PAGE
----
Gules, three seaxes fessewise points to the sinister proper, pomels and hilts and in the centre chief point a Saxon crown or.
The undifferenced arms of the Kingdom were eventually granted to Essex County Council in 1932. Seaxes were also used in the insignia of many of the boroughs and urban districts in the county, while the Saxon crown came to be a common heraldic charge in English civic arms. On the creation of the Greater London Council in 1965 a Saxon crown was introduced in its coat of arms. Seaxes appear in the arms of several London borough councils and of Spelthorne Borough Council, whose area was in Middlesex.
Following the Royal Commission on Local Government in Greater London nearly all the remainder of Middlesex became part of Greater London in 1965 and formed the new outer London boroughs of Barnet (part only), Brent, Ealing, Enfield, Haringey, Harrow, Hillingdon, Hounslow and Richmond upon Thames (part only). The remaining areas were Potters Bar Urban District, which became part of Hertfordshire, while Sunbury-on-Thames Urban District and Staines Urban District became part of Surrey. Following the changes, local acts of Parliament relating to Middlesex were henceforth to apply to the entirety of the nine "North West London Boroughs". In 1974, the three urban districts that had been transferred to Hertfordshire and Surrey were abolished and became the districts of Hertsmere (part only) and Spelthorne respectively. In 1995 the village of Poyle was transferred from Spelthorne to the Berkshire borough of Slough. Additionally, since 1965 the Greater London boundary to the west and north has been subject to a significant number of small changes.
Middlesex does not have a single established historic county town, with different locations having been used for different county purposes. The County Assizes for Middlesex were held at the Old Bailey in the City of London. Until 1889 the High Sheriff of Middlesex was chosen by the City of London Corporation. The sessions house for the Middlesex Quarter Sessions was at Clerkenwell Green from the early eighteenth century. The quarter sessions at the former Middlesex Sessions House performed most of the administration of the county until the creation of the Middlesex County Council in 1889.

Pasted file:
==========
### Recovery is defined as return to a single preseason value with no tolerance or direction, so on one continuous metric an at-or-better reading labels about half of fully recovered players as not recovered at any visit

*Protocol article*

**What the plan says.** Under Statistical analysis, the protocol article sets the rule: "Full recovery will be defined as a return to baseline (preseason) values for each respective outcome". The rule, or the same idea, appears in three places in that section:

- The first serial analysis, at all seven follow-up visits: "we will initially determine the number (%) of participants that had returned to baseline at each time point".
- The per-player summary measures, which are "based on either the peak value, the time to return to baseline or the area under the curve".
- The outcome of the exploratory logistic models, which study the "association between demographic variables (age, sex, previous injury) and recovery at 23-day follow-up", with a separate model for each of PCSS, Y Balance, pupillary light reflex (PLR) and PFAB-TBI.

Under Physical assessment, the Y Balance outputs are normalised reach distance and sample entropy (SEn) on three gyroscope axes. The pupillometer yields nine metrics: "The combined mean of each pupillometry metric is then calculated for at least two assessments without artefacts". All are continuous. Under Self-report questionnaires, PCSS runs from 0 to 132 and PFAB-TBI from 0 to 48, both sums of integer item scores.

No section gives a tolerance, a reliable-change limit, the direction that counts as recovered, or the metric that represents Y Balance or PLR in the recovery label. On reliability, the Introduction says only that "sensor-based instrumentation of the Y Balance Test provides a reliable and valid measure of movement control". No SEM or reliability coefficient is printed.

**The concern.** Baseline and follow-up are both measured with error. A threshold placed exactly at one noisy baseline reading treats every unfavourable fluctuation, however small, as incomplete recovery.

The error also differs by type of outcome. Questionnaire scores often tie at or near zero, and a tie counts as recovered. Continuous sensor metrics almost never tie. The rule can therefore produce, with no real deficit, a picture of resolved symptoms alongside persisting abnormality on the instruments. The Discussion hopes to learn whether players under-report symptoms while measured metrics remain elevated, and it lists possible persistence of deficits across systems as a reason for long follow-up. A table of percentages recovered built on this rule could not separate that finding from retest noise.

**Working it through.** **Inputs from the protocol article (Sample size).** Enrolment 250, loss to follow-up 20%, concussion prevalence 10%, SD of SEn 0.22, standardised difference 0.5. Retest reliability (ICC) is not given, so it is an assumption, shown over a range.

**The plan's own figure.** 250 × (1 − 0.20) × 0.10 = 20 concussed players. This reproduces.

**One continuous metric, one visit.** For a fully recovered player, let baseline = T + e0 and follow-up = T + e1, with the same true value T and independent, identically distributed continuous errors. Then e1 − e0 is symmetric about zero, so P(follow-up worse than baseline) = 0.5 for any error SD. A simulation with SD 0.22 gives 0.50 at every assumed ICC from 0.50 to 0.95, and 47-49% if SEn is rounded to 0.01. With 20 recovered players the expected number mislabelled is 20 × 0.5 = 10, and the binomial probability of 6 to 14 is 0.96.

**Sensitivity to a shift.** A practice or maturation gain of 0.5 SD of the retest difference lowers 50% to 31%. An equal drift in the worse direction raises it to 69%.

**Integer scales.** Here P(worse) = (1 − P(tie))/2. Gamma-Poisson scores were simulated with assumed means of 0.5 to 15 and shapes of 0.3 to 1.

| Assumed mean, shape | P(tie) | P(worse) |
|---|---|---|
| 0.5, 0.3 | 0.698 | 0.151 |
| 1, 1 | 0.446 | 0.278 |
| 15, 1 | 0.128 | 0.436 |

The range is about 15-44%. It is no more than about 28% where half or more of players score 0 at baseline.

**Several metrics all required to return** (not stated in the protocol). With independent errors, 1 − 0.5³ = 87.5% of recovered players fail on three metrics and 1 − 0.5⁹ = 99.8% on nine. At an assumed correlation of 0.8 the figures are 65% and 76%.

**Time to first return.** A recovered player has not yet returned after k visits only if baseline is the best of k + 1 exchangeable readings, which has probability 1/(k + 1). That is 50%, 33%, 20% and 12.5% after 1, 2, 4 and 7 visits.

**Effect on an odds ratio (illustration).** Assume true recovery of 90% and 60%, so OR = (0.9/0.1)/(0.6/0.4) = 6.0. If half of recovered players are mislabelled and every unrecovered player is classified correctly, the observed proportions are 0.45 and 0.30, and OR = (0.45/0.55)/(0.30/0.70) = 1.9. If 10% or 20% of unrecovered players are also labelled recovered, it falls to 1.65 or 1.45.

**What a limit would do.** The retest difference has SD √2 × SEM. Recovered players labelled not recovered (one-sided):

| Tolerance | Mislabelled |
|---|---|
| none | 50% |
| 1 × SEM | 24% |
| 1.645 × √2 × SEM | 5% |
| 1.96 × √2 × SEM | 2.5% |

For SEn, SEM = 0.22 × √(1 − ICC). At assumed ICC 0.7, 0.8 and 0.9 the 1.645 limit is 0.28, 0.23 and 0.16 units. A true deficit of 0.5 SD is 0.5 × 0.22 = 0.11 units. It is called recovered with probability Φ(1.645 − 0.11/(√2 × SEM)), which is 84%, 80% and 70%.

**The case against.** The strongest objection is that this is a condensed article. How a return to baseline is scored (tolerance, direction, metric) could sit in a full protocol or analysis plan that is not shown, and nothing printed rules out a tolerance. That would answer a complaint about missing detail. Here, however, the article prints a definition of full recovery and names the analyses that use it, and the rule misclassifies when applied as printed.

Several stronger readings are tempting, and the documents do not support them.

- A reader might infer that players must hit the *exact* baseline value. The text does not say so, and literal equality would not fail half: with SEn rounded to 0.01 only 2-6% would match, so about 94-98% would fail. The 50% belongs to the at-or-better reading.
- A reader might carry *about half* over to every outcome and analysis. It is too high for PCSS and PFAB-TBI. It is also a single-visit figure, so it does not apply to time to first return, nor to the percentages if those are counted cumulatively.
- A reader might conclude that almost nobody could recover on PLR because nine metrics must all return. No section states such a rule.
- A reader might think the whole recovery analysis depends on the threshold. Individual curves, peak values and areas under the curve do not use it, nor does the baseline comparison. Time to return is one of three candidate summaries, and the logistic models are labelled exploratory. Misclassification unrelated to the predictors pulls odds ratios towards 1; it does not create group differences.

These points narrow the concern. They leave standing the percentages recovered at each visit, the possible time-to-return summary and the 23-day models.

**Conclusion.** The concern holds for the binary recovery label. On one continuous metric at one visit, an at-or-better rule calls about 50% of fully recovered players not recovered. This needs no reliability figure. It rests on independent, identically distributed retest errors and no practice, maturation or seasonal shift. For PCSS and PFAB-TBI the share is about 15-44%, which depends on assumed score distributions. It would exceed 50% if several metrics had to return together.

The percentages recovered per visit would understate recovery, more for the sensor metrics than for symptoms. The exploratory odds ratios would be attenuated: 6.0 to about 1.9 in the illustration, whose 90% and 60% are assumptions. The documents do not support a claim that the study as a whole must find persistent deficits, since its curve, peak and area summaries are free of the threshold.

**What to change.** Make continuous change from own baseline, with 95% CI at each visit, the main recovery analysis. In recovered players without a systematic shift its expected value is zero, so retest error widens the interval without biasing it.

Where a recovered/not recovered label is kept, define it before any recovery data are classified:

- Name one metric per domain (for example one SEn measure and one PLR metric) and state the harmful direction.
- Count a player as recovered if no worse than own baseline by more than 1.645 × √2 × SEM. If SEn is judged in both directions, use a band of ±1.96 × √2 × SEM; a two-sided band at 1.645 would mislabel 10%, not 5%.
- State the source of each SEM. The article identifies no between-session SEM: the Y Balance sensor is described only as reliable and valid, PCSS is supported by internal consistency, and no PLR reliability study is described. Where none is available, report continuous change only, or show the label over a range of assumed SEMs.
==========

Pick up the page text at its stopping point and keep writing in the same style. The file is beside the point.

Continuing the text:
New Brentford was first described as the county town in 1789, on the basis that it was the location of elections of knights for the shire (or Members of Parliament) from 1701. In 1795, New Brentford was "considered as the county-town; but there is no town-hall or other public building". Middlesex County Council, which took over the administrative duties of the Quarter Sessions in 1889, was based at the Middlesex Guildhall, in Westminster. This was in the County of London, and thus outside the council's area of jurisdiction.
|Postcode area||Post towns|
|HA||EDGWARE • HARROW • NORTHWOOD • PINNER • RUISLIP • STANMORE • WEMBLEY|
|TW (part)||ASHFORD • BRENTFORD • FELTHAM • HAMPTON • HOUNSLOW† • ISLEWORTH • SHEPPERTON • STAINES • SUNBURY-ON-THAMES • TEDDINGTON • TWICKENHAM†|
|UB||GREENFORD • HAYES • NORTHOLT • SOUTHALL • UXBRIDGE • WEST DRAYTON|
† = postal county was not required
The postal county included many anomalies where the post towns it consisted of encroached on neighbouring counties, such as the village of Denham, Buckinghamshire, which is included in the post town of Uxbridge and was therefore within the postal county of Middlesex; conversely, Hampton Wick was not included in the Middlesex postal county as it was served by post towns associated with Surrey. This gave rise to the misconception that Hampton Court Palace was located in Surrey. Wraysbury, Berkshire and Egham Hythe, Surrey are served by the Staines post town and thus were also included in the Middlesex postal county.